Protesters gathered outside stores belonging to a South Africa pharmacy chain on Monday after the company ran a shampoo advertisement by US hair care brand TRESemme that critics slammed as racist.
The ad labels the hair of two black women as "dry and damaged" and "frizzy and dull," while that of two white women is highlighted as "fine and flat" and "normal," local media reported.
The controversial ad campaign. Images: Twitter.
While the company, Clicks, has issued an apology, chief executive Vikesh Ramsunder noted that "the images and content were provided to us by our supplier TRESemme" which is owned by Unilever.
Hair is a sensitive issue in many parts of Africa. In South Africa several years ago, schoolgirls campaigned to be allowed to wear natural hair styles - like dreadlocks, afros and cornrows - at school.
The radical opposition party, the Economic Freedom Fighters (EFF), called for protests, writing on its Twitter feed: "We will not permit the unrepentant and perverse racism of Clicks to go on in South Africa. #clicksmustfall."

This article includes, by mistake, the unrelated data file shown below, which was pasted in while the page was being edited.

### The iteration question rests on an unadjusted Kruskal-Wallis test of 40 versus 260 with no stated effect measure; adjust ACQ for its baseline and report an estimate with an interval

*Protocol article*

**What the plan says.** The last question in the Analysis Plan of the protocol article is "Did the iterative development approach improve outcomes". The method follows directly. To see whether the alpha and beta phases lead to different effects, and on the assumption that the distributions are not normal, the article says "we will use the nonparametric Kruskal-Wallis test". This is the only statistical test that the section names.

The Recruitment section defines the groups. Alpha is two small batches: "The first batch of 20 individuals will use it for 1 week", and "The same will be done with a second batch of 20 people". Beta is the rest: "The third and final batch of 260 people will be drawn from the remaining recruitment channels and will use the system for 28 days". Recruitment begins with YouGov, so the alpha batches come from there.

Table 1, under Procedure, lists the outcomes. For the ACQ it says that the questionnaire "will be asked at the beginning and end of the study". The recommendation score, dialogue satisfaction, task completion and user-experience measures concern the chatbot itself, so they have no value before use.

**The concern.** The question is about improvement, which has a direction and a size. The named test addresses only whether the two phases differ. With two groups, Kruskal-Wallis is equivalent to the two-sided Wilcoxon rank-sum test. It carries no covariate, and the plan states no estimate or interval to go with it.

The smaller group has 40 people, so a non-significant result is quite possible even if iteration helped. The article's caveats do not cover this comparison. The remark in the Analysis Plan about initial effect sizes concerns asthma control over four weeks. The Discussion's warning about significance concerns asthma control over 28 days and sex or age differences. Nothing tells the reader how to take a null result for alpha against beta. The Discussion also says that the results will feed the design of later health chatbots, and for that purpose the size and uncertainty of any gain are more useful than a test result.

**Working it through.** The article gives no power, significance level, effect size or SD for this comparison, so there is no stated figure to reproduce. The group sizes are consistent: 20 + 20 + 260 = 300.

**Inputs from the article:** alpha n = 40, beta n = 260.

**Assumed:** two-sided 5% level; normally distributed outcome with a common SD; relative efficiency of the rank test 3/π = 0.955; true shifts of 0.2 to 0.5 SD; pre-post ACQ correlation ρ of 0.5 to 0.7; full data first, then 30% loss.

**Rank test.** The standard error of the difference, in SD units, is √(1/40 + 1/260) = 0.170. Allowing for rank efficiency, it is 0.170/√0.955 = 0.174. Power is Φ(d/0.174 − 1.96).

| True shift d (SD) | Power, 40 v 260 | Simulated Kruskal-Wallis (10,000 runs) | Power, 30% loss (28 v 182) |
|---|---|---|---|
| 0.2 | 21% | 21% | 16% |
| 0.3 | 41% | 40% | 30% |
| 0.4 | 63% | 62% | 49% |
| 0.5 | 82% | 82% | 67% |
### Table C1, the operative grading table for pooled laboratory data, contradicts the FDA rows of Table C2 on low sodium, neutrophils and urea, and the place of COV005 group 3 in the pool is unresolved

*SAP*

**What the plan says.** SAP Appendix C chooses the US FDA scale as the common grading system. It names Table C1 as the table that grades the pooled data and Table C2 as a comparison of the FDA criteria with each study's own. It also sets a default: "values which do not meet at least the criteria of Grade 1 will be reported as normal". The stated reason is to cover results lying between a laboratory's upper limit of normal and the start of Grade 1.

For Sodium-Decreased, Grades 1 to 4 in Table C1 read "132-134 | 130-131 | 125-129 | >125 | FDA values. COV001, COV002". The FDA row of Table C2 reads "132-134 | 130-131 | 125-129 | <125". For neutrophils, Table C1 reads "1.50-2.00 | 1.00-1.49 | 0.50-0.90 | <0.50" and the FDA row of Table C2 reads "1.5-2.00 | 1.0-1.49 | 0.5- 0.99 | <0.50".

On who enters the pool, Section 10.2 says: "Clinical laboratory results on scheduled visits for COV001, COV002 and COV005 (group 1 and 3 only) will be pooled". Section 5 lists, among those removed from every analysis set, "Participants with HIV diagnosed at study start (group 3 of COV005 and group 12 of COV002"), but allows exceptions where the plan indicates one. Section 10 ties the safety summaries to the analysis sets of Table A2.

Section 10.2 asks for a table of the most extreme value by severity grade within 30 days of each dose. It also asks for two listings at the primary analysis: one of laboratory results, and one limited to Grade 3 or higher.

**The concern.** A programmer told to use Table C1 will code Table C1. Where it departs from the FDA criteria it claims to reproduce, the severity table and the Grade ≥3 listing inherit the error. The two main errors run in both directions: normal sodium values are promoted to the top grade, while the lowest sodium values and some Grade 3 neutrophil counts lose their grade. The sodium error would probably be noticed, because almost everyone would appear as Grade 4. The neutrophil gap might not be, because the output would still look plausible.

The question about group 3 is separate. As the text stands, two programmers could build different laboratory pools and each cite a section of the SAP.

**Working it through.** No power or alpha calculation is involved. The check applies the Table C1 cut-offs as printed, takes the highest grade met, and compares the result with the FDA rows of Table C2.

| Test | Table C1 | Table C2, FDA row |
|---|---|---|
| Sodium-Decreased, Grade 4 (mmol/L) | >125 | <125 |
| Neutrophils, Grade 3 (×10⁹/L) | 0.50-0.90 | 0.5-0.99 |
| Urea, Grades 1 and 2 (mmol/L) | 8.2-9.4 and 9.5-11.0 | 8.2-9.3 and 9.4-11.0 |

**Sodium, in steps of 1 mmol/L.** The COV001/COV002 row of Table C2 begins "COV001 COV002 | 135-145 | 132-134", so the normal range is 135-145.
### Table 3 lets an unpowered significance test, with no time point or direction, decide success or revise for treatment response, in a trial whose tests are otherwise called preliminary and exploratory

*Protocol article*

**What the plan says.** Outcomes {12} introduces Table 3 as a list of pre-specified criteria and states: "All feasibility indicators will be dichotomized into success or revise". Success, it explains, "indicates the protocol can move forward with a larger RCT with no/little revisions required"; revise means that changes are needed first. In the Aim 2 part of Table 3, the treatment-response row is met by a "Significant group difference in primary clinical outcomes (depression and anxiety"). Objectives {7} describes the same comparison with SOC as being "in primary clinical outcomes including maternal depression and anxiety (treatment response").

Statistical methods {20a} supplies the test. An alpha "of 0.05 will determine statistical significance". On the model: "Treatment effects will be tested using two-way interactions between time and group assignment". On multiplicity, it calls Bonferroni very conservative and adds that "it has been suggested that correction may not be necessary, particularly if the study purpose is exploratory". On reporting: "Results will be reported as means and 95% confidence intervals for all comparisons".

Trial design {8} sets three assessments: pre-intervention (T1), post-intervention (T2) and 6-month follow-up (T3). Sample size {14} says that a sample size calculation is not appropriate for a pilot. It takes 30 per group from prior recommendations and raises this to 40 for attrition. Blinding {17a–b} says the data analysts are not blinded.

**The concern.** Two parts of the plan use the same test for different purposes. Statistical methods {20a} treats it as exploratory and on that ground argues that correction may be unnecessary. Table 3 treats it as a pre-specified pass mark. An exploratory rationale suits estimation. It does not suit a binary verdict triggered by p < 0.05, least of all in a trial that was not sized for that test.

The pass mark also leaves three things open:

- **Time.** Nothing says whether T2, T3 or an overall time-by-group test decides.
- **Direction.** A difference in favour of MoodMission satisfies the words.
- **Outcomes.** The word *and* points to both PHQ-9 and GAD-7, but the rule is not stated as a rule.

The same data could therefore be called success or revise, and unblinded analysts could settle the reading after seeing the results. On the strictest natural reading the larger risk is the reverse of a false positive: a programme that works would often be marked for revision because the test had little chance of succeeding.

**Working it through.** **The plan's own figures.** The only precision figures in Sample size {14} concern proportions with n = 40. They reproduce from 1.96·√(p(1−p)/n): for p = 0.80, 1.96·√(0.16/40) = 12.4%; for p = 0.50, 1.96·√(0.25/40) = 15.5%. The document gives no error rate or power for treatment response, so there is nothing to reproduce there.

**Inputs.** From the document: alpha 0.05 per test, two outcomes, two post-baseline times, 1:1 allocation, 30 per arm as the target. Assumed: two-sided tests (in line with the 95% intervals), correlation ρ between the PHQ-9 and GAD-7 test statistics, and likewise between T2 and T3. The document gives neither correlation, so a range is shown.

Local website TimesLive reported that one store had been petrol-bombed early in the morning, though only minimal damage was caused.
Footage on the EFF's social media feeds showed small groups of protesters - clad in the party's red berets - dancing and singing protest songs in several malls.
On Friday, after the furore about the ad started, Clicks issued an apology. "We have removed the images which go against everything we believe in. We do not condone racism and we are strong advocates of natural hair," it said.
In my view, the #Clicks case #BlackHairMatter,is a textbook case of unconscious bias. Calling it out is great but anarchy and violence undermine the cause. The best and most cerebral response I’ve seen so far is a video by young black women, among them my colleague @Diane_Gahiza— Prof Thuli Madonsela (@ThuliMadonsela3) September 7, 2020
South Africans on Twitter are using #BlackHairMatters to talk about the ad, with Stellenbosch University professor Thuli Madonsela tweeting "In my view, the #Clicks case #BlackHairMatters, is a textbook case of unconscious bias."
The EFF has targeted brands for advertisements it says are racist before. In 2018, it trashed H&M stores in South African malls after the Swedish company ran an ad in which a black child modelled a shirt saying "the coolest monkey in the jungle."